Christoph Janz is a partner at Point Nine Capital, a VC firm based in Berlin that invests all across Europe, but maintains a strong focus on early-stage companies in two specific sectors – SaaS and online marketplaces. As someone with a lot of specialized experience, Janz has some good advice to share with early-stage founders who are trying to figure out market fit and how to close their Series A or B round, including some pointed advice on the smartest way to gradually build up your core team.
“Your hiring choices are some of the most important decisions you’ll ever make,” says Janz. “You need to know who to hire at each stage, from the seed stage where the business is mainly run by founders to later stages where you need to work on building out the management team. In my experience, it’s always a key topic, but as companies progress, the founders and the Board spend more and more of their time on trying to define which are the positions to hire for and how to find the right people for those roles.”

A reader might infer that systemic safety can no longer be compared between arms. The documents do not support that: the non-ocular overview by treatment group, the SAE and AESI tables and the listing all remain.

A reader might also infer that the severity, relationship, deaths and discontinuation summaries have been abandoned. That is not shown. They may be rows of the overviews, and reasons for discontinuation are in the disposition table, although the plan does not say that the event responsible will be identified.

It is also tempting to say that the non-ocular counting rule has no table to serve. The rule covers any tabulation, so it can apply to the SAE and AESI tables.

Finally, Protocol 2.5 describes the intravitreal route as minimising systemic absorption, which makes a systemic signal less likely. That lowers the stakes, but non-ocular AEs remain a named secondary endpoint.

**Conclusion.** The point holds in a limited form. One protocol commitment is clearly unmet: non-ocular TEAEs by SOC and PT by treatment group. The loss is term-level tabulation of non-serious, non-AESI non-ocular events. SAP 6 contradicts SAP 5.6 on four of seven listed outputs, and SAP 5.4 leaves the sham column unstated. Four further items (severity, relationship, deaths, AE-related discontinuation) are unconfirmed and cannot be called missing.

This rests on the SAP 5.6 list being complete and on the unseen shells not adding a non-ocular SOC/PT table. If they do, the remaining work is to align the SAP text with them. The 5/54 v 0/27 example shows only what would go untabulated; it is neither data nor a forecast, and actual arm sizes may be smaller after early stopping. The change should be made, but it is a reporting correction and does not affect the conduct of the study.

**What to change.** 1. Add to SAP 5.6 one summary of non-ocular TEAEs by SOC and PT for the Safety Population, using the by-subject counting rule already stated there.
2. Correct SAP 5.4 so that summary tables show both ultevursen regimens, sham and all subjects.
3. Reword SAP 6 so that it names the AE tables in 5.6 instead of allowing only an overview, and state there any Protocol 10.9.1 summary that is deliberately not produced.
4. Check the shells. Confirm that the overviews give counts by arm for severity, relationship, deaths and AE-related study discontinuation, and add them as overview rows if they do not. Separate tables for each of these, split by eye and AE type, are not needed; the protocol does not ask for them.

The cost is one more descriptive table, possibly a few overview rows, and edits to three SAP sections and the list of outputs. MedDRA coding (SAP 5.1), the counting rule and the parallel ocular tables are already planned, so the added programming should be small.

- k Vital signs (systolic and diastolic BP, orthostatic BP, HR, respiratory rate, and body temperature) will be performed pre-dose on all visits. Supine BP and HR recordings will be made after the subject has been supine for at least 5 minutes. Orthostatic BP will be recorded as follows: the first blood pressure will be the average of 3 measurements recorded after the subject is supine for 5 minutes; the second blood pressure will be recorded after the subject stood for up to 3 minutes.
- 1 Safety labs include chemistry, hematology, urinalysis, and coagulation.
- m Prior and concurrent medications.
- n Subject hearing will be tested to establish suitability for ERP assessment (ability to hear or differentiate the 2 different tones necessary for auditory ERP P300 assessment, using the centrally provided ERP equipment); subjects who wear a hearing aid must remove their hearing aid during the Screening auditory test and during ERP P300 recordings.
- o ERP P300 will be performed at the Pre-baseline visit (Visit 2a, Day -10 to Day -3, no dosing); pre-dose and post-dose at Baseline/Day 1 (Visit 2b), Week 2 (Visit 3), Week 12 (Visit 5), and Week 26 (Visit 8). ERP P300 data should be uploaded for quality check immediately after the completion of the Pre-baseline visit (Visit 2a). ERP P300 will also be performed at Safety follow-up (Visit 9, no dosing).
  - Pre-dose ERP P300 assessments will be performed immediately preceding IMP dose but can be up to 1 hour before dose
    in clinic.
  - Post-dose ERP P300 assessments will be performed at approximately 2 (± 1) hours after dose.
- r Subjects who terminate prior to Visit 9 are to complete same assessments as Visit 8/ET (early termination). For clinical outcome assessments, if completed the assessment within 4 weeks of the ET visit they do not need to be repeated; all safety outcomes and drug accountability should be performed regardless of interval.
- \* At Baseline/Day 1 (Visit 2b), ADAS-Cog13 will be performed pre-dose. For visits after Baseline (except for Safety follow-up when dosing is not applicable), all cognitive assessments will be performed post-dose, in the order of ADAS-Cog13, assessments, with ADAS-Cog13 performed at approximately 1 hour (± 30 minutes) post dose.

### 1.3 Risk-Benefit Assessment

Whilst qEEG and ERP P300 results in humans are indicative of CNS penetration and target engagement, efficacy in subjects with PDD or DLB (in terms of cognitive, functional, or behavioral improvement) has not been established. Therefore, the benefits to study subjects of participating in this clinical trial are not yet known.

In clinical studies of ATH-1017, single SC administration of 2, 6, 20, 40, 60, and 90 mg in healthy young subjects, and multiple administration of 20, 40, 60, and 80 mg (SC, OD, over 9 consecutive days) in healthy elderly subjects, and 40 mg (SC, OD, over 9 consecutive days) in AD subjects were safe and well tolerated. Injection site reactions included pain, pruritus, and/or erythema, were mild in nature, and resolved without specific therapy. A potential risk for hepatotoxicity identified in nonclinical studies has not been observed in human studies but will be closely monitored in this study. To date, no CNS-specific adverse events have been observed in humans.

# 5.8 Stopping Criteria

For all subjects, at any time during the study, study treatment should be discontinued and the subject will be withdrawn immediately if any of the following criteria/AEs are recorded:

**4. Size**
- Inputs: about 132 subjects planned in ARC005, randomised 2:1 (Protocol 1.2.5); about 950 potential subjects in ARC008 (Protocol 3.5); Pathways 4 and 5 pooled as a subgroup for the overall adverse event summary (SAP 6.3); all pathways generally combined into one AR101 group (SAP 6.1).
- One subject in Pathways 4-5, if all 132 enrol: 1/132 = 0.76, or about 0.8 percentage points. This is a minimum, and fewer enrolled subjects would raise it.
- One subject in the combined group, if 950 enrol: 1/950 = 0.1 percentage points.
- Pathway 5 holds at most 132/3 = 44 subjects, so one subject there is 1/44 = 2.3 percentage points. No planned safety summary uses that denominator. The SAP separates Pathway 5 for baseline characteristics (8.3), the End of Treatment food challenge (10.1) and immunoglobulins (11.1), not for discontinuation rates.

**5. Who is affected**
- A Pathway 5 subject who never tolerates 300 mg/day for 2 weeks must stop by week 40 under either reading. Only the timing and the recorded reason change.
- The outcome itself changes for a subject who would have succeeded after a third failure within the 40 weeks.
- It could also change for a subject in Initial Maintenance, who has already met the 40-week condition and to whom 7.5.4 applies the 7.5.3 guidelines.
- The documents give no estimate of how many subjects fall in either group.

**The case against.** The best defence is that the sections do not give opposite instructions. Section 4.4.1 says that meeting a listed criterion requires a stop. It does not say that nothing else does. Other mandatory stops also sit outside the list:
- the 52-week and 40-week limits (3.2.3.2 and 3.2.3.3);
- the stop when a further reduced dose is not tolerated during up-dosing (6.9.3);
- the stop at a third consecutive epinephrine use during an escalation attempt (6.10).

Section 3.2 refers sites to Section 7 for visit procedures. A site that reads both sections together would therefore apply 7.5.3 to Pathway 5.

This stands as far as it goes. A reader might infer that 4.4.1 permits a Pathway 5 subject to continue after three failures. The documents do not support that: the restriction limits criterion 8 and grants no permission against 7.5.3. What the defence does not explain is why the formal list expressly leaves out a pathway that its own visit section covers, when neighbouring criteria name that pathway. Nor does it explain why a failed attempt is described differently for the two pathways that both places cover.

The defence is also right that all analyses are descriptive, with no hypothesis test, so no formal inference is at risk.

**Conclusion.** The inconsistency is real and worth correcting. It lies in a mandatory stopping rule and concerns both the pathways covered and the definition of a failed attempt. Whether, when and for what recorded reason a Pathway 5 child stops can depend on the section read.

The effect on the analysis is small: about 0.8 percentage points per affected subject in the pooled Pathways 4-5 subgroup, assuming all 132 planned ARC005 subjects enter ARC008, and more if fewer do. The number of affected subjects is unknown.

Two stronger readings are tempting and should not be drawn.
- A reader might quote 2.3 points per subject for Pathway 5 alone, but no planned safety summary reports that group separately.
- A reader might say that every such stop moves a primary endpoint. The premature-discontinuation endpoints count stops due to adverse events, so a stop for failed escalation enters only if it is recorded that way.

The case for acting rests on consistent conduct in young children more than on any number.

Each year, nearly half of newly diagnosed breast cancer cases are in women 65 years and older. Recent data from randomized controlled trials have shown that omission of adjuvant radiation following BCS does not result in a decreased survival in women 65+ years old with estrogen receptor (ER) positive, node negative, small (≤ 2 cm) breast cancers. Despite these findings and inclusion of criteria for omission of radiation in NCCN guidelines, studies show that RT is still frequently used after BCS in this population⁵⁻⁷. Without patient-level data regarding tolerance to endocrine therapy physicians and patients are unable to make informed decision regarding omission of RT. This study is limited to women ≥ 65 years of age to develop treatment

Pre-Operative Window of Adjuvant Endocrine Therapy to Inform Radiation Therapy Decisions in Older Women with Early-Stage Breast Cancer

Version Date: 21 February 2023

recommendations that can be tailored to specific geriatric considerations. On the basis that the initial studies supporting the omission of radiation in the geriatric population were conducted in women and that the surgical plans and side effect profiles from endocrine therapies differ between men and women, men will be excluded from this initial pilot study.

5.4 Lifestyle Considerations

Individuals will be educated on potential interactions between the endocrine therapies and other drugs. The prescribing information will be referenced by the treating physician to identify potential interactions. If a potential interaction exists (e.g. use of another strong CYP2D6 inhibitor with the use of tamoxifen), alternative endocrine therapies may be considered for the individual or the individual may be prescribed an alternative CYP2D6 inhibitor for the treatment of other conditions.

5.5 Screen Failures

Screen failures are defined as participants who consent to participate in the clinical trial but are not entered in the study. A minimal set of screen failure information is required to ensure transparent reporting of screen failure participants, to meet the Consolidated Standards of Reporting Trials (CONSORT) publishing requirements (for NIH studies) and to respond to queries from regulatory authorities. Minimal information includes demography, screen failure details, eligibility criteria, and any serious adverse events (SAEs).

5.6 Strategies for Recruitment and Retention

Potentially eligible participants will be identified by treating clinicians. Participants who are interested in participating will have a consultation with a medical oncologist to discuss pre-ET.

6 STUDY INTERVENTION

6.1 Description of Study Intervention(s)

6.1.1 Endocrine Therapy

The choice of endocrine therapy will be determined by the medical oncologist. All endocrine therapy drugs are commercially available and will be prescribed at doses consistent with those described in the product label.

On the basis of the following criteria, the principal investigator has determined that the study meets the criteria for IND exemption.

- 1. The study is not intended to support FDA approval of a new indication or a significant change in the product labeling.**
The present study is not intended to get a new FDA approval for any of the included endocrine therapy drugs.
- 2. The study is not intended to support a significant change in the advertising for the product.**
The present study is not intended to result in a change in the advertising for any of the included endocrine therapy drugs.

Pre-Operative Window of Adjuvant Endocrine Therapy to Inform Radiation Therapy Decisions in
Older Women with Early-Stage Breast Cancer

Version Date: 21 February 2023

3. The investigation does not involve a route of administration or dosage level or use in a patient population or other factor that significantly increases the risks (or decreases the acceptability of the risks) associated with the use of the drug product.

It’s no secret that how you build out your leadership team can make or break an expansion stage company. How do you know when to make your move, and which people do you hire first? “We typically invest when a company has a few thousand or maybe a few tens of thousands in MRR,” says Janz. “At that early stage, hiring senior people usually isn’t the first thing we advise founders to do. Instead, we recommend that for the first six to twelve months after we’ve invested, the founders think about hiring great contributors in marketing, sales, development and product.”
While hiring for the development or product teams may be fairly intuitive for many founders, hiring key players in sales and marketing is often more of a challenge. Janz has some specific advice on how to approach team building for these two key functional areas.
Often, especially for B2B SaaS companies, the first senior executive hire is a VP of Sales. “Most companies we invest in have a product- or tech-driven focus and a typical setup of having two co-founders – a CEO and a technical founder,” says Janz. “What they typically don’t have is someone with sales leadership experience.” Janz acknowledges that getting a great VP of Sales on board can present an extremely difficult challenge, particularly for European startups, which don’t have the talent available in the Bay Area or the east coast of the US.